I think, for Lisa, it will be a different challenge for her on the career spectrum. It's something I know she would enjoy. I know she's a people person and likes to deal with differing and divergent issues, whether it be a family issue or a criminal issue or child support issues. Child custody issues I know are right up her alley. She's very people-oriented and is very conscientious about her job.
SCN: You've seen and have been involved in some of the most memorable and interesting criminal cases this county and state have ever had. Which one sticks out, and why? Which one will you remember most? Is there one you wish you could forget? If so, why?
Gorcyca: The ones that immediately jump out at me include the "Malice at the Palace" case, I guess, as it's not so affectionately referred to. That garnered more statewide, national, and international attention than even the Jack Kevorkian case did, which is also of interest nationally and inter-nationally. I received a lot of phone calls from around the world on both those cases. Another one that comes to mind is Nathaniel Abraham. Those are probably the three most high-profile cases I've dealt with that had an international flare or interest. Those are probably the three that come to mind very quickly and are at the top of the list of difficult, contentious, high-profile cases.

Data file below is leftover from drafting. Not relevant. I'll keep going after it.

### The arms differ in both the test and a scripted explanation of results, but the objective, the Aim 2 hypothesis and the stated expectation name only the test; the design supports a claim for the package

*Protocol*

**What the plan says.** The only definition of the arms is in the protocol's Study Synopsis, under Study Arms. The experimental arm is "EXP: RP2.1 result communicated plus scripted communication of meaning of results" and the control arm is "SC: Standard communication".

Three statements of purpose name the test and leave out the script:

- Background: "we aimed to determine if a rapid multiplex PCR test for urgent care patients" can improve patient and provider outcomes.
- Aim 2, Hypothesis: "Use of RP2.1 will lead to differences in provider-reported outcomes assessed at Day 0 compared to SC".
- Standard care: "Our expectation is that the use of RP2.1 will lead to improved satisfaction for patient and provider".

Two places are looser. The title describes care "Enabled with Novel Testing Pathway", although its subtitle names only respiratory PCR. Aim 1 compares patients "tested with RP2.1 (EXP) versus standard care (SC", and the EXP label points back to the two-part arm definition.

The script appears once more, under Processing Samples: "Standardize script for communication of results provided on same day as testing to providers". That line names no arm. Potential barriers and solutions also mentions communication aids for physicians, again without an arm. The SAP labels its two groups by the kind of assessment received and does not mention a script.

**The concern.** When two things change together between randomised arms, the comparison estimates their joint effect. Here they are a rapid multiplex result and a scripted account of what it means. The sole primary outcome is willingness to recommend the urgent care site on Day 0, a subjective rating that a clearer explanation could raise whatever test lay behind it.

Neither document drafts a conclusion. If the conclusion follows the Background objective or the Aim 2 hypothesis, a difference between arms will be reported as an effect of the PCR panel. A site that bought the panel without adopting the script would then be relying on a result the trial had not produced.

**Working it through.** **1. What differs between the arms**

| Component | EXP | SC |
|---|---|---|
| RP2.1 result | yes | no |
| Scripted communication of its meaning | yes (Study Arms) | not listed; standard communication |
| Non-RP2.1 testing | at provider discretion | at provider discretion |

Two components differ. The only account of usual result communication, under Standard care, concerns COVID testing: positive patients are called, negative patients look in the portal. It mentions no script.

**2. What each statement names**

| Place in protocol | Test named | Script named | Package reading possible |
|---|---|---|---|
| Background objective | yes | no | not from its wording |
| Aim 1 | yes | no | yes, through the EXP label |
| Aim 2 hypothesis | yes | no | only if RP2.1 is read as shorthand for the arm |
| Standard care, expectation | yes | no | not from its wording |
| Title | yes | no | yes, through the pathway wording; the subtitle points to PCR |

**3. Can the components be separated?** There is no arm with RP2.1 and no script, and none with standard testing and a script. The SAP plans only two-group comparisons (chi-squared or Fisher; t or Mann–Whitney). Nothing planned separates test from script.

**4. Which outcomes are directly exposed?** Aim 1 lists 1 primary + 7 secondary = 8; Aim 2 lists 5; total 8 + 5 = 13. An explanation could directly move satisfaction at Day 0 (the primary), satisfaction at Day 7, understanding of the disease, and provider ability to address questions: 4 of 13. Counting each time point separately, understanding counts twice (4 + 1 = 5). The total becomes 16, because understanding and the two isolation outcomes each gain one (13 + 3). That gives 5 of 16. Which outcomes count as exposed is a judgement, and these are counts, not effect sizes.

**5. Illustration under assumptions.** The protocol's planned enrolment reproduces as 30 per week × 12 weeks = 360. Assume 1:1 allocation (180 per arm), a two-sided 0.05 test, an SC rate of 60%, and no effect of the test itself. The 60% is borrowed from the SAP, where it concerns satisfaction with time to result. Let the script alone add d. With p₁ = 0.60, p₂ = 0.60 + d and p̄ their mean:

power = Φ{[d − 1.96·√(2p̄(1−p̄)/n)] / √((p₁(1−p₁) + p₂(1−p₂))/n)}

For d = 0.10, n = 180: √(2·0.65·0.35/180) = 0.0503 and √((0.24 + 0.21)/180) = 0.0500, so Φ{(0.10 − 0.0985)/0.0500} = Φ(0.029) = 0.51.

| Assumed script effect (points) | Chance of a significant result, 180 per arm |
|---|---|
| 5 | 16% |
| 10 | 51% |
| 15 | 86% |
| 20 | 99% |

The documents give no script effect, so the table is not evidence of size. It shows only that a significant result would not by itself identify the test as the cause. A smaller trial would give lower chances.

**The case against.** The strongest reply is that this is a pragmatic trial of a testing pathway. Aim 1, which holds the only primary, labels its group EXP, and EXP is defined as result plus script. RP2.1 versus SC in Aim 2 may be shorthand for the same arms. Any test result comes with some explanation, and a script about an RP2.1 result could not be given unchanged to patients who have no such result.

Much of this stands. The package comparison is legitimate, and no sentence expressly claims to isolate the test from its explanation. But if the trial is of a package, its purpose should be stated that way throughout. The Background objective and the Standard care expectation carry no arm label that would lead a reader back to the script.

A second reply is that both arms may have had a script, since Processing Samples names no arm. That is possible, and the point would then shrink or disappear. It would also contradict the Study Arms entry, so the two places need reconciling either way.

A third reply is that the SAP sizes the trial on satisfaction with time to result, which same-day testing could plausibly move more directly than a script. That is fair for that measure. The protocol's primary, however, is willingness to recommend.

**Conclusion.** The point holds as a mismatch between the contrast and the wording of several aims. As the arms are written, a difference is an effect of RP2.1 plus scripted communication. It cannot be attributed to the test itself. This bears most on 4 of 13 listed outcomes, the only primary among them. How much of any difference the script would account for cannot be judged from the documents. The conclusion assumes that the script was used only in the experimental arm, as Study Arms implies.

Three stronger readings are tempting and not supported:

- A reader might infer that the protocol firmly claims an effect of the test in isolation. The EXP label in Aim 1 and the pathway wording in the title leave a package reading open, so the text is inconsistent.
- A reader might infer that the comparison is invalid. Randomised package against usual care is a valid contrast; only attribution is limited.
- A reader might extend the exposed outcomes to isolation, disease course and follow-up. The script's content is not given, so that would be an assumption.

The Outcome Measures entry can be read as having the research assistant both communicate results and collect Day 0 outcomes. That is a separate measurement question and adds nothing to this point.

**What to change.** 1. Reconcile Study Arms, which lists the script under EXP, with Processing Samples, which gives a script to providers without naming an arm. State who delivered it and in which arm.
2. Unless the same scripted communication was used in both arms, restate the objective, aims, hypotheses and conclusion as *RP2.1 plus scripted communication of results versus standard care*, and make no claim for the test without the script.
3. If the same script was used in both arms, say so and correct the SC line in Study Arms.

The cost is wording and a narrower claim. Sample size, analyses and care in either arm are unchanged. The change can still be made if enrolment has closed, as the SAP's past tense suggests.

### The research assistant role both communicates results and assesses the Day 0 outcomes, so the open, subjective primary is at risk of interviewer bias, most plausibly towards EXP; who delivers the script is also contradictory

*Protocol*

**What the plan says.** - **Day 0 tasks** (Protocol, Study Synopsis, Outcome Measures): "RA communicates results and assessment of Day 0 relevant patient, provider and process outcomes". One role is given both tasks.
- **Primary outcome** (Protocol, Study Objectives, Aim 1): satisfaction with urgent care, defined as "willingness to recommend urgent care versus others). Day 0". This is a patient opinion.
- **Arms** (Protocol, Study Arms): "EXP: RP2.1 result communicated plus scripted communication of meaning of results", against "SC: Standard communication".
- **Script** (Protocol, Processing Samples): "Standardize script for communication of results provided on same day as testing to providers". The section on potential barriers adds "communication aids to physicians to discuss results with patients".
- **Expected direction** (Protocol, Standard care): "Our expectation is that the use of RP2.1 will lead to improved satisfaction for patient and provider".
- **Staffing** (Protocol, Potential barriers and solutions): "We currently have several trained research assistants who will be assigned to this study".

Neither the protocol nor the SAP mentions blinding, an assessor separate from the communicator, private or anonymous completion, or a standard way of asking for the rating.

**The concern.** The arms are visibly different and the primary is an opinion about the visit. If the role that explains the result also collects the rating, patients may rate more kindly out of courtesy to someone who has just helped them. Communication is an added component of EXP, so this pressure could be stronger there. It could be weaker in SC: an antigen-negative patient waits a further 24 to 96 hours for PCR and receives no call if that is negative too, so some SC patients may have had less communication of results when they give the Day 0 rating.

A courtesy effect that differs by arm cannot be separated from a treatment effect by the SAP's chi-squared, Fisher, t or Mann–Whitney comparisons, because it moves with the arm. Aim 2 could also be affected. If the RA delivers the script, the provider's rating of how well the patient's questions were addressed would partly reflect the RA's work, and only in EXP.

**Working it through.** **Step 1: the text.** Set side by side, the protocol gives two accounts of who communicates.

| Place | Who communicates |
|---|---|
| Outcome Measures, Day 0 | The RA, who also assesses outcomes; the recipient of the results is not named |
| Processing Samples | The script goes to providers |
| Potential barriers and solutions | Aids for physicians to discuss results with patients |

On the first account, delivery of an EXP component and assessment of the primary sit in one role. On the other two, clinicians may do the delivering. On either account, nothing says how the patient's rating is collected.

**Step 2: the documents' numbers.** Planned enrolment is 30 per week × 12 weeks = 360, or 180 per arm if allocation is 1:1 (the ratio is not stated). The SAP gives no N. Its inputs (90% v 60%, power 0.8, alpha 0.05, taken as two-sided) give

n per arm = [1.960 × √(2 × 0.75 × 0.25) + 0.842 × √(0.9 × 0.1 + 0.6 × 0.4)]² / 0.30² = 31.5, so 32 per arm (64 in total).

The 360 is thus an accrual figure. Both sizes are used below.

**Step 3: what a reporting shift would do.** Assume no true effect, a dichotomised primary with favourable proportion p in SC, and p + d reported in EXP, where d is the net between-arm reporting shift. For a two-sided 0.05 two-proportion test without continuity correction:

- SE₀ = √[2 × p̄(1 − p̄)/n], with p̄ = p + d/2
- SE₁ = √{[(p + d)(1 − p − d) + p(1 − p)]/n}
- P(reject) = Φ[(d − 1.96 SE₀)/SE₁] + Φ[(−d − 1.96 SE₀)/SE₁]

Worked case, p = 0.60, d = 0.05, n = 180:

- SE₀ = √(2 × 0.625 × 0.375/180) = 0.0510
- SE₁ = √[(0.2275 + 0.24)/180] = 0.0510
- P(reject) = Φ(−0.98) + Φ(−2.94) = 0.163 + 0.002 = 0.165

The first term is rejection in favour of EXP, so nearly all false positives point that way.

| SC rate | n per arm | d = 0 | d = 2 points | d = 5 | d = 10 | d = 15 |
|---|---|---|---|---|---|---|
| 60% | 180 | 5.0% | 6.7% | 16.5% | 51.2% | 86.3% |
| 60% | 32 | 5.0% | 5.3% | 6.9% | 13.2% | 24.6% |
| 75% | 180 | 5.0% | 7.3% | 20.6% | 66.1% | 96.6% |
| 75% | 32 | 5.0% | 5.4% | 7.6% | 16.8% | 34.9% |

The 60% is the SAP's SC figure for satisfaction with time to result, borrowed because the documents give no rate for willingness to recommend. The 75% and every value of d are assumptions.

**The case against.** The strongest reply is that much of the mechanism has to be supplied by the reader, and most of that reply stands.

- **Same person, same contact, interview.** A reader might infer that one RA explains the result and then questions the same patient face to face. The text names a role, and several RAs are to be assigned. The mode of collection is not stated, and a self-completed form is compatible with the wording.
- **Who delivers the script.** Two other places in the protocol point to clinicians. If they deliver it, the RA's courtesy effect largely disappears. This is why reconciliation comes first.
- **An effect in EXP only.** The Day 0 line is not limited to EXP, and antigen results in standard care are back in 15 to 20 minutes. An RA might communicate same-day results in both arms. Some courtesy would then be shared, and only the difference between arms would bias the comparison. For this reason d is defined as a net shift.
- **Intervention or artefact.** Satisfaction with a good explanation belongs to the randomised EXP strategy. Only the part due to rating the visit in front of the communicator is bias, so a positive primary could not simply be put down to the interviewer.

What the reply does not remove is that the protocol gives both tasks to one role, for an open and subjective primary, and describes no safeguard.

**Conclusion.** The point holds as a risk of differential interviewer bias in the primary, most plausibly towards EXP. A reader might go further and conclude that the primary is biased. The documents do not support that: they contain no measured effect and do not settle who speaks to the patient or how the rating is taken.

Probably sitting in here in my office with about 20 or 30 assistant prosecutors watching the Kevorkian verdict (is the case I remember most). I stuck myself out in the forefront on that issue and he had been acquitted up until that time in every case he'd been tried on and it was very emotional. For me, there was a lot of investment made on behalf of the office, and myself personally and politically. I felt like I did the right thing but it was probably the most difficult and emotionally draining case that I've confronted, just because of the nature of the issues. Much like abortion, everyone had an opinion either for or against (assisted suicide). People either firmly believe in the right to end their lives or that it was a right to life issue. So, it was high-profile and ... a lot of lost sleep.